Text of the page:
The Evolution and Impact of Digital Marketing: A Closer Look
As the 20th anniversary of leading SEO company, SharpNet, came around in September 2018, it was clear that a reflection on the progress and impact of digital marketing was warranted. Two decades of pioneering in the field lends itself to unique insights on how far we've come, and where we might be headed.
Looking back twenty years ago, my professional life was starkly different. Back then, I was working as a process engineering specialist at Agilent Technology, an offshoot of Hewlett Packard. The threat of layoffs became a stark reality, pushing me to take control over my career trajectory. That's when I decided to venture into the uncharted territory of SEO and launched SharpNet. A mere six months later, I witnessed my former colleagues at Agilent facing layoffs and within a year the department had shut down. Venturing into SEO proved to be my best investment.
In those days, SEO wasn't even known as such - there wasn't even an acronym for it yet! The industry was so young that we didn't have proper descriptors when filing for insurance paperwork or hiring experienced professionals in this field. The slow crawl of broadband speeds added another challenge to our work; it took us a full year before we could reliably use Google. Social media hadn't made its debut yet; Facebook wouldn't arrive on the scene for another six years with Mark Zuckerberg just stepping into his teenage years.
The key players during this era were Yahoo, Alta Vista, Lycos and Excite. HotBot, Ask Jeeves, and DogPile (yes DogPile) were also part of this mix. Google had been founded in 1998, but was still in its beta phase. By 1998 and 1999, Google started attracting more attention. I recall when my brother-in-law asked me if I had ever looked at Google. Initially, I wasn't particularly impressed. Goto.com was the first to introduce Pay Per Click services, which later evolved into Overture and was eventually acquired by Yahoo. Google's answer to this came in 2000 with the launch of AdWords. Interestingly enough, SharpNet offered PPC management services long before these two giants— a fact that always amuses me when clients inquire about our "paperclick" services.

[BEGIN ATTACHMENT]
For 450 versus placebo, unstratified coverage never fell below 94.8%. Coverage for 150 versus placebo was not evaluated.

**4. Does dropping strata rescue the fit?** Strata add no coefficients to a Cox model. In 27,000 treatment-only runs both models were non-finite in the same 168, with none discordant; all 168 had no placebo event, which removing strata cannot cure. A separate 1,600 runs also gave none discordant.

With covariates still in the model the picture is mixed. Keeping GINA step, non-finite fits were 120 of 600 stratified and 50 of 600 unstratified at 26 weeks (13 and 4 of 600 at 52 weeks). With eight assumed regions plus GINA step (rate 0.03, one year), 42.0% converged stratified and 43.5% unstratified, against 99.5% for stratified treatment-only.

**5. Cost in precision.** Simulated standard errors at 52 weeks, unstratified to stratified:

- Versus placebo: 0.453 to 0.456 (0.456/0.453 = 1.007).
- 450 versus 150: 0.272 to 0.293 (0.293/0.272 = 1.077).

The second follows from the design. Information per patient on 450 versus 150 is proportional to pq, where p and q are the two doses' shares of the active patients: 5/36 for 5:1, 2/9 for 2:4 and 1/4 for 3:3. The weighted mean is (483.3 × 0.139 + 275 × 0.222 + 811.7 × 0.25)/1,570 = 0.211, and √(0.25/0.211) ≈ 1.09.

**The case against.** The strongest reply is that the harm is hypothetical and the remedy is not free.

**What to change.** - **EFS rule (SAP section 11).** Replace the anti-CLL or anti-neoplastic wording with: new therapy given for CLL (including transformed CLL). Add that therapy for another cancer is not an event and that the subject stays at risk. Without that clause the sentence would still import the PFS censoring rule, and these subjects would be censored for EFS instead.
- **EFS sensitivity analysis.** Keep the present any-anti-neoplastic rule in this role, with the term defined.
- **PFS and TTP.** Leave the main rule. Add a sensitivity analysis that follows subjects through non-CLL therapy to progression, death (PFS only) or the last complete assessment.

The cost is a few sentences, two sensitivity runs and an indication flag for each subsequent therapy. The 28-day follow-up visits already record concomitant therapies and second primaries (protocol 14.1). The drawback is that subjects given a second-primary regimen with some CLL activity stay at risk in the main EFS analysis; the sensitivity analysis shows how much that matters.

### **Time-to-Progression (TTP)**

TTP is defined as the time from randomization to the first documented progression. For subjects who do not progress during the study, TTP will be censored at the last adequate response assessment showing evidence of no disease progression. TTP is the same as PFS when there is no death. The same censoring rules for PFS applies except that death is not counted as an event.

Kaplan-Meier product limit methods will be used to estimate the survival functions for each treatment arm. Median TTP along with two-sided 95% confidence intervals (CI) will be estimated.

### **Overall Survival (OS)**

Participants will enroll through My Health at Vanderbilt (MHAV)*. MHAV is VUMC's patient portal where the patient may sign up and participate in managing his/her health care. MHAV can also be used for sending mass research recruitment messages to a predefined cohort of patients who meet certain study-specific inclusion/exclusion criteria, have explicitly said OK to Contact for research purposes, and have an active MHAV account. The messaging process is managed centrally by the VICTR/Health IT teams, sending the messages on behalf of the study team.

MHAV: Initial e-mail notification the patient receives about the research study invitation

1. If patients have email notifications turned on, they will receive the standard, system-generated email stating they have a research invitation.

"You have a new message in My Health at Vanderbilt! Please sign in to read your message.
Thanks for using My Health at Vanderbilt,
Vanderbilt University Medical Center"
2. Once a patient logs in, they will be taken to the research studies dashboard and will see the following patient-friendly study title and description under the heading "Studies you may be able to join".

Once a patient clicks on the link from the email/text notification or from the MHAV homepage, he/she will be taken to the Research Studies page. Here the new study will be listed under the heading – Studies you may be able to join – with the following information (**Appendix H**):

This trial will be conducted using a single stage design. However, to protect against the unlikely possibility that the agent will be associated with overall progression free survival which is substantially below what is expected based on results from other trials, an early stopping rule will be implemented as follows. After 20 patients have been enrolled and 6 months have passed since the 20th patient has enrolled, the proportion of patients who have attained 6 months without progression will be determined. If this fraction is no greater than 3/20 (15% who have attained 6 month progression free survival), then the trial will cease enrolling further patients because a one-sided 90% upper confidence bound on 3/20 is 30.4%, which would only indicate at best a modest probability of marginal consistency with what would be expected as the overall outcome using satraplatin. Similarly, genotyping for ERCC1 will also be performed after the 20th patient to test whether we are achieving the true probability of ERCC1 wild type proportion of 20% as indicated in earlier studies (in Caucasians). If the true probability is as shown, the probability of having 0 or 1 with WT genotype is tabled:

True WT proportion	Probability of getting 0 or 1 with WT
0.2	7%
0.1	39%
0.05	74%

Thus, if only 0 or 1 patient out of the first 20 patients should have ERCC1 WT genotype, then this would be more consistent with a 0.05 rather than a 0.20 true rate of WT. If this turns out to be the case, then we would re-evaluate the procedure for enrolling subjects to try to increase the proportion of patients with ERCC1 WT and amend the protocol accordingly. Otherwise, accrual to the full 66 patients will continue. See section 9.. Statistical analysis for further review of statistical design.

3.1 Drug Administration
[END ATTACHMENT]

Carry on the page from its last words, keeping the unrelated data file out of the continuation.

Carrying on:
There were three key hurdles facing digital industry back then:
(1) Security Concerns: The advent of online shopping sparked widespread fears regarding security breaches. It took some time for people to overcome their initial apprehensions about making their first online purchase – just look at how far Amazon has come since then.
(2) High Speed Internet: It was quite a battle to acquire affordable high-speed internet across most of the USA. Without this essential upgrade, online streaming would have been impossible; even browsing on Amazon would have been intolerably slow.
(3) Dot Com Boom: The early years of the internet were marked by uncertainty and instability which was only exacerbated by the Dot Com Boom. Innovation slowed down and investor confidence waned.
Despite these challenges, it's clear that digital presence is an inevitable part of our lives now - simply too powerful to ignore or resist. Even as we continue overcoming roadblocks on this journey, the momentum continues to build up. The rise of digital marketing has been a striking revolution; challenging traditional marketing mediums like TV and print while giving rise to new giants such as Amazon and YouTube.
While it may not be accurate to claim Amazon as the greatest achievement of the internet era, it certainly stands as one of the most prominent success stories. Not only is it the 7th largest retailer without a single physical storefront, but its market capitalization has also surpassed that of Walmart.
So what's next for digital marketing? As we continue to evolve and adapt, so does digital marketing. With Artificial Intelligence (AI) now making its mark in the digital world, we're about to witness another major leap; and Google's AI project/product RankBrain is just a taste of what's to come. As AI continues to permeate various sectors including finance, automotive, and retail among others, we're about to witness websites become smarter.
In this new age of AI-driven technology, websites will intuitively understand user preferences; from your interests in reading materials and games to targeted ad preferences. This promises a customized user experience for each visitor— akin to rearranging an entire Walmart store for every new customer walking through the door— an impossible feat in physical retail but just around the corner in our digital future.